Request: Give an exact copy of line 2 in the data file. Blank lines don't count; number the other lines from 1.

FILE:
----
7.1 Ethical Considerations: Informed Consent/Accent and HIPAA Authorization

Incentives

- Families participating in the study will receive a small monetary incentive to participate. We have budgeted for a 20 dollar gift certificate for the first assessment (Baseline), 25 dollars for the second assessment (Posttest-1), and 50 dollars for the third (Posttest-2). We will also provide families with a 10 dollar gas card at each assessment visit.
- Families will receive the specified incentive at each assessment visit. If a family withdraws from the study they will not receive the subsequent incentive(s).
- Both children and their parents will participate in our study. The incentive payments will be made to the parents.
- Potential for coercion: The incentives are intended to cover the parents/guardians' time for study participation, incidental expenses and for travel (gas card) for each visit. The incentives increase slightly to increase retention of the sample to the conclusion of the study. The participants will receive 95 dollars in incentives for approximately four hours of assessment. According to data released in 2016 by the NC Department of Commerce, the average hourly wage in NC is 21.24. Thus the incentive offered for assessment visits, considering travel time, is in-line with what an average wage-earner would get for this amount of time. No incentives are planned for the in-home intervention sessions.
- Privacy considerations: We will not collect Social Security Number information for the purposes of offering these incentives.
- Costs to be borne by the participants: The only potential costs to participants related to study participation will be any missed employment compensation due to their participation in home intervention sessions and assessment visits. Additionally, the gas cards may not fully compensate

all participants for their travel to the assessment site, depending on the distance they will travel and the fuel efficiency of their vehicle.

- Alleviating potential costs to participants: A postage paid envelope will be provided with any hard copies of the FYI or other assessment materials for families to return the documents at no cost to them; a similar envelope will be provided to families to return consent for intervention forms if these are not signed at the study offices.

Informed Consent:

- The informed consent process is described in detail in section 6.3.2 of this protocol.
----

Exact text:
Incentives